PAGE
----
The Guaranteed Method for Getting Your Kids out the Door on Time

how to manage getting children kids babies out the door on time

The very first thing I lost, when I became a mother, was my time. I tried to hold onto vague memories of sitting with a book for hours, and wandering the shops for an afternoon, but I was soon overwhelmed by how much time it actually took to take care of just one tiny baby.

Fast forward a few years, and I not only had a child about to start school, but also a busy toddler and a newborn baby. And, not surprisingly, I had entirely given up on ever having enough time for anything other than the essential tasks to keep these three kids alive.

I almost went into shock when I first discovered that my daughter’s school schedule would require us to be out the door by 8:00am each morning. There was simply no way that was physically possible without a lot of tears. Mostly from me. With any outing before 10:00am already taking a week of careful planning, I desperately needed a new method.

Parents, I hear you! We all want more relaxed mornings, and we all wish our children would cooperate. The ideas that follow, if supported consistently, will absolutely allow you reclaim your mornings and make this a reality! Amazingly, we even have time these days to fit in piano practise before school.

This is not only a guaranteed method for stress-free school mornings, but is a great approach any time you need to get everyone out the door on time. (Partners not included!)

 

Set out clothes the night before

Don’t forget to include socks, and fresh underwear if they’ll need it! Older children can be encouraged to prepare their own clothes before bed. And to make the routine even more slick, establish early on that your child shouldn’t leave their room in the morning until they’re dressed (younger children will obviously need help with this).

Pack lunches the night before

Then store them in the fridge overnight. If your child frets over their apple turning brown, just leave it whole. Any special lunch requests can be discussed and organised early. Older children often love to help with the packing before bedtime. Also have water bottles washed and refilled the night before, or ready to be freshly filled in the morning.

Have school bags packed the night before

Assist younger children, but allow older children to be responsible for packing their own bags. Have an allocated area where necessary items for the next day (such as a library bag) can be set out, so nothing is forgotten in the morning. A simple weekly schedule written up on a whiteboard can be helpful reminder of everyone’s daily agenda.

Schedule a regular time for everyone to get up

The time you designate needs to allow enough time in the morning for everyone to get ready in a relaxed manner, taking into account things like sharing the bathroom or helping with hair styling. Don’t make the mistake of allowing too much time – believing you have lots of time to spare can often have the opposite effect on getting everyone out the door on time!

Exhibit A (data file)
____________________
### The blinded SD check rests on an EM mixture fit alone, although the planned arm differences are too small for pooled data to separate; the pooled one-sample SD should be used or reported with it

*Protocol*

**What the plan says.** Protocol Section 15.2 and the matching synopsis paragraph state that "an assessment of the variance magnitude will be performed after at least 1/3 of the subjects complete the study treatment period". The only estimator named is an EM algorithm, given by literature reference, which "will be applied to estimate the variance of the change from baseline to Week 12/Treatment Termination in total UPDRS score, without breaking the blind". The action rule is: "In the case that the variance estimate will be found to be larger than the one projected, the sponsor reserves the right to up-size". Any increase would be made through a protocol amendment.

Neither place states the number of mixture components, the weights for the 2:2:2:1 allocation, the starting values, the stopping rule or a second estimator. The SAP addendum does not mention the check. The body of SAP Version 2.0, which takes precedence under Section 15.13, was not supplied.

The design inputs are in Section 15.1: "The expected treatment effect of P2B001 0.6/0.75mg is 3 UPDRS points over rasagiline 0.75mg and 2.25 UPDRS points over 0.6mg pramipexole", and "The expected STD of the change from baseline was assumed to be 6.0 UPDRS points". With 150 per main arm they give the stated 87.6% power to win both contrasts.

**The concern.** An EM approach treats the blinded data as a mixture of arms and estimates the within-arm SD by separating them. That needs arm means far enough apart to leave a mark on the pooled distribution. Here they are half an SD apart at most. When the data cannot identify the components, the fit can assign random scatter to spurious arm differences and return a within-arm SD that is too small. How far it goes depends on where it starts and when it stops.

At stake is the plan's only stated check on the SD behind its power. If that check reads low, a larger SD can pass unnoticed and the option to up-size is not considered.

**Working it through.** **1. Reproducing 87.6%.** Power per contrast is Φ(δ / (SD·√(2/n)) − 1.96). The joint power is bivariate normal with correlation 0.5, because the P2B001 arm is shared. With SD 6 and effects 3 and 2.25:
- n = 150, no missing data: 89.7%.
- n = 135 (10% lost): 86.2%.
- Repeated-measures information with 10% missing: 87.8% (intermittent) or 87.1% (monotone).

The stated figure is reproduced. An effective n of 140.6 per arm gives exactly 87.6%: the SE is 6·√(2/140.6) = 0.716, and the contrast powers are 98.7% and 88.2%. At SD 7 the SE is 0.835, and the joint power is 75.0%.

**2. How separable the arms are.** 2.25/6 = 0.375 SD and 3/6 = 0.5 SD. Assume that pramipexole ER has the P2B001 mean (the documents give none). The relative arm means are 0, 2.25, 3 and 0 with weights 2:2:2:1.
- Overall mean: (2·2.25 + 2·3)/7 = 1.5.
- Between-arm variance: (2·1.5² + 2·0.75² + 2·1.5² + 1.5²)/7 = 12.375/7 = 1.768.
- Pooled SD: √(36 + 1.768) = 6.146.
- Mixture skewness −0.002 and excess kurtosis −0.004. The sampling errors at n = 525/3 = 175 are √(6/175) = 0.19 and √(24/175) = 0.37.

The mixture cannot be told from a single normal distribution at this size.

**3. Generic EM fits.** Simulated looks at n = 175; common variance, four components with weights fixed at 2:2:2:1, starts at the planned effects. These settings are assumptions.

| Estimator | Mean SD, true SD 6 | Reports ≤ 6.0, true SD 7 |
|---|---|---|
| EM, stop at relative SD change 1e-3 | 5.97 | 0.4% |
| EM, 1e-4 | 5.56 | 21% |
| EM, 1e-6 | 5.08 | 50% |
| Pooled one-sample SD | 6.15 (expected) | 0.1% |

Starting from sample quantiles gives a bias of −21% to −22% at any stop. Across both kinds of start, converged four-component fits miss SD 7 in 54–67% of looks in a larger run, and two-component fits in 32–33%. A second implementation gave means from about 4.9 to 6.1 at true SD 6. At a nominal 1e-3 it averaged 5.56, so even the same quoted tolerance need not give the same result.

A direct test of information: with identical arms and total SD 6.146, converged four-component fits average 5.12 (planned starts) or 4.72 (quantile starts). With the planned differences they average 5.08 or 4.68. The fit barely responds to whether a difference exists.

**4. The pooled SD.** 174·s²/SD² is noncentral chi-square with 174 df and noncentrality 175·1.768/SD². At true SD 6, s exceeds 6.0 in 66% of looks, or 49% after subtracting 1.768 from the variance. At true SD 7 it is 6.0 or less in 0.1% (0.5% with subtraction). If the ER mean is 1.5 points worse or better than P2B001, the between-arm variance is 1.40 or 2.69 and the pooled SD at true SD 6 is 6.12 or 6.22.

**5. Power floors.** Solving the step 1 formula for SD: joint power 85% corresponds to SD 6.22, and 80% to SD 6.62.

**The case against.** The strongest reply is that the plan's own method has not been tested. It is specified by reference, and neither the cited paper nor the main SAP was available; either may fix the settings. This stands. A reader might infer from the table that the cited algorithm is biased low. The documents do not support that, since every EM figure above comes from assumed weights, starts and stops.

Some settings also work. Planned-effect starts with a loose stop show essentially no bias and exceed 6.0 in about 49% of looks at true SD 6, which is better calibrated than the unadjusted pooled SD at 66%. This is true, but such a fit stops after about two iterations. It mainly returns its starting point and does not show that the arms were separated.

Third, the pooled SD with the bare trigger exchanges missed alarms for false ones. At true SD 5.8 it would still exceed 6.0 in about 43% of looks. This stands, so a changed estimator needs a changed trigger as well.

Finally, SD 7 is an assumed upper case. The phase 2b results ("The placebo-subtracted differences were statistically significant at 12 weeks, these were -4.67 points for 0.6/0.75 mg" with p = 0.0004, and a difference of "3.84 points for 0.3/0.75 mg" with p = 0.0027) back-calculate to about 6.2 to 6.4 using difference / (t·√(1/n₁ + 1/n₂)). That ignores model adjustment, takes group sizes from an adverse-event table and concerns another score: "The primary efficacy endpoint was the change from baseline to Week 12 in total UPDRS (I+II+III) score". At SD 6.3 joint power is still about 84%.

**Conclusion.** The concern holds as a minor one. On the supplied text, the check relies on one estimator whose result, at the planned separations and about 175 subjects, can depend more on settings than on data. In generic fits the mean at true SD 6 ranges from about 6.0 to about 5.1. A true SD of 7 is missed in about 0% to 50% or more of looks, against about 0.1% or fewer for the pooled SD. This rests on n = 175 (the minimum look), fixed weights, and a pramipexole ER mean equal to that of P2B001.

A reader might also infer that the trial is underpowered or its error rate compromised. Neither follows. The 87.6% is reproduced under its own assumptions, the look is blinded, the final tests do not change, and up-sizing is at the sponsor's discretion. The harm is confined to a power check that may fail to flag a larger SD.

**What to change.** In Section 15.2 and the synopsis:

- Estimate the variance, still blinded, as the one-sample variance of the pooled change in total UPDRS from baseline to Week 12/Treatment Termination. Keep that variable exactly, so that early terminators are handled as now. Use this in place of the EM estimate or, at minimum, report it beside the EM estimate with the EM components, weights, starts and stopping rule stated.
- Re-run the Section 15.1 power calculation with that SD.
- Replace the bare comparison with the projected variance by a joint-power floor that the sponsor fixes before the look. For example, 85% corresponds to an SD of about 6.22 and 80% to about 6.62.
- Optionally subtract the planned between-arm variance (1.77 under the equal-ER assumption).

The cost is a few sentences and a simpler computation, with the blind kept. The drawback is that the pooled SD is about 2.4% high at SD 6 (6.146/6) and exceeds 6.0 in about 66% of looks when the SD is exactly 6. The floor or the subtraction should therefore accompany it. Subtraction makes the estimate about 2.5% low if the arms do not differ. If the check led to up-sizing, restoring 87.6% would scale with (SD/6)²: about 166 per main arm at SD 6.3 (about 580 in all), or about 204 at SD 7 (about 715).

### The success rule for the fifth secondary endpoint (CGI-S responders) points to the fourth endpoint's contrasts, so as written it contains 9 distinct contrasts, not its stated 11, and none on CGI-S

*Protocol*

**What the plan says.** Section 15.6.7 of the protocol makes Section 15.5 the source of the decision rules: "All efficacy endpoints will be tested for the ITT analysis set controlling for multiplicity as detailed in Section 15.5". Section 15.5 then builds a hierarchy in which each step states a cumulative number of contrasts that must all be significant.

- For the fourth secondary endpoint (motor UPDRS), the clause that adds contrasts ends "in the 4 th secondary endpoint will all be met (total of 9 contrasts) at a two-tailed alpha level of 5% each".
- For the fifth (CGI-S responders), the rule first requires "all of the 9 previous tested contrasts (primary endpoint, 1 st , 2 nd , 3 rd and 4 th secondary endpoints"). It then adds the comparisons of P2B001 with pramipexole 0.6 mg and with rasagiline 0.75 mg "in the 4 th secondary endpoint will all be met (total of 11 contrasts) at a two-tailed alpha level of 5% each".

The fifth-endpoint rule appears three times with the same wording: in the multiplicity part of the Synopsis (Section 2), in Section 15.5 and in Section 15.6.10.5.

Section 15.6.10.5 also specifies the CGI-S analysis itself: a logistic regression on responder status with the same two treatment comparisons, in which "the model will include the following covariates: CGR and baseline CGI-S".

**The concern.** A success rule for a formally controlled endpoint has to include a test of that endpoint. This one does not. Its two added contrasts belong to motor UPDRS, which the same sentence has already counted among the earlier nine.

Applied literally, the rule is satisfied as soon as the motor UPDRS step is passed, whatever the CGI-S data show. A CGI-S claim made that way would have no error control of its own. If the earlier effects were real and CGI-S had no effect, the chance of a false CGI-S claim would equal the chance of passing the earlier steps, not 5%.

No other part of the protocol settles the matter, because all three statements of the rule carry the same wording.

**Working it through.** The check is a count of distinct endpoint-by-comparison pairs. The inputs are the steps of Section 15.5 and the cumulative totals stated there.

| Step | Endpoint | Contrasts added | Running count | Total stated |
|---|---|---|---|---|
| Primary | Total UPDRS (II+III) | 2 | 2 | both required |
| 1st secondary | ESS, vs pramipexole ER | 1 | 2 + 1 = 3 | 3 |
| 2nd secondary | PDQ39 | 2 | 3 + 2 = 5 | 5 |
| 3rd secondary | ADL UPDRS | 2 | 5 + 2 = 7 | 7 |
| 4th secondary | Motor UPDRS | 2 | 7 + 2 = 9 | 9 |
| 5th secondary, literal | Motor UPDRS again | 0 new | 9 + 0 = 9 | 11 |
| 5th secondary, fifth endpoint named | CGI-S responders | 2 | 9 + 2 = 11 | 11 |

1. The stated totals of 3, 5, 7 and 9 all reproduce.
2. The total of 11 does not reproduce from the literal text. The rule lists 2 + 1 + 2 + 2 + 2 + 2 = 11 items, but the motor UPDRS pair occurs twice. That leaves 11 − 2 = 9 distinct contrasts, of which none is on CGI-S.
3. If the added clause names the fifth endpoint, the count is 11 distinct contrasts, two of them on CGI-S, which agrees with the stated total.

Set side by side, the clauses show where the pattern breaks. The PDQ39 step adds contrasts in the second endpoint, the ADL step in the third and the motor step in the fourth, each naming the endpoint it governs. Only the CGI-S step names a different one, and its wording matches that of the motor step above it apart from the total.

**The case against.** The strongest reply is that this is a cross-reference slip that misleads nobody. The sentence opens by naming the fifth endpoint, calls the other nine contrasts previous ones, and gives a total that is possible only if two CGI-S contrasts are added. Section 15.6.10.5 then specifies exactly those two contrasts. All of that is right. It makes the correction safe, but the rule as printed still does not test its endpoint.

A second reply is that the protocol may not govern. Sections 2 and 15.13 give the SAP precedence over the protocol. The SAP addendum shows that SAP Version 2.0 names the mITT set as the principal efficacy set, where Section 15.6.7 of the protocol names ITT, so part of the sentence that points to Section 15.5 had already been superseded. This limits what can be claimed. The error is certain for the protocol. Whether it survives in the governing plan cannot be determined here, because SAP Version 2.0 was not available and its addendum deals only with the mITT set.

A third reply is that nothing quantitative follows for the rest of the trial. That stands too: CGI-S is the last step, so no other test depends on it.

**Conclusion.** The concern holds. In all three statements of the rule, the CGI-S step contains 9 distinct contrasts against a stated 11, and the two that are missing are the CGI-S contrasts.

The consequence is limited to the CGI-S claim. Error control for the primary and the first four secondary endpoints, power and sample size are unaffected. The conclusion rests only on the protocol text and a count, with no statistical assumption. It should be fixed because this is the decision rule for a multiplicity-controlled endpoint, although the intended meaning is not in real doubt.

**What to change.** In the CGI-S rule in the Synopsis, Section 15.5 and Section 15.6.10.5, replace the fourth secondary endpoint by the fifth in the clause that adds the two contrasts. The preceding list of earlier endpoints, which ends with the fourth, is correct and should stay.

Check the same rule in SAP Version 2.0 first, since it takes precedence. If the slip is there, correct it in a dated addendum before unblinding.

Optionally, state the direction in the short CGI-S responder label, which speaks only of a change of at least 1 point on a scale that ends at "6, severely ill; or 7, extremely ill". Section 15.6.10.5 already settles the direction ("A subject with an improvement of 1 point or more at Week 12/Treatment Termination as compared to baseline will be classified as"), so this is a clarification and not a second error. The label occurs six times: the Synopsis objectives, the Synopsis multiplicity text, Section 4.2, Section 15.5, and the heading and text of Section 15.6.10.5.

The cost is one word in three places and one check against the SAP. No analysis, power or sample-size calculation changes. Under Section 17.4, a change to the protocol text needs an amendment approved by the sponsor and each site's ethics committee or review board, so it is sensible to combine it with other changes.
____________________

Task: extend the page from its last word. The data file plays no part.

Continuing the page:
Only offer simple and quick breakfast options on school days

Reserve the fancy breakfast menus for weekends and holidays, making them something special to look forward to. On school days, keep the options fairly simple to avoid losing time on difficult decisions and tedious recipes. Older children can be encouraged to prepare their own breakfast, which also helps build their independence.

Have a clear list of “must do first” jobs each morning

This list includes the essential responsibilities that everyone needs do each morning. For example, our list is: get dressed, make your bed, eat breakfast, brush your teeth, do your hair, pack your bag, and put your shoes on. Younger children respond really well to a picture list of each task, whereas older children can refer to a written list if they need prompting.

No extra activities before all the “must do first” jobs are done

Be firm on this! Spare time is only spare time when all the essential tasks have been done first. Without nagging, check in with each child regularly to keep them on track. Once they’ve completed all their “must do first” jobs, they can then spend any remaining time how they choose. This is a great incentive for them to get organised quickly!

Work towards a set departure time

Allow for possible traffic, parking, or wet weather delays. Also allow extra time if you need to get a stubborn toddler buckled into the car! Be clear with everyone what time you will need to leave, especially if it differs day to day. It can be helpful, especially for younger children, to offer countdown reminders at 10, 5 and 2 minutes to go.

 

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how to manage getting children kids babies out the door on time to school

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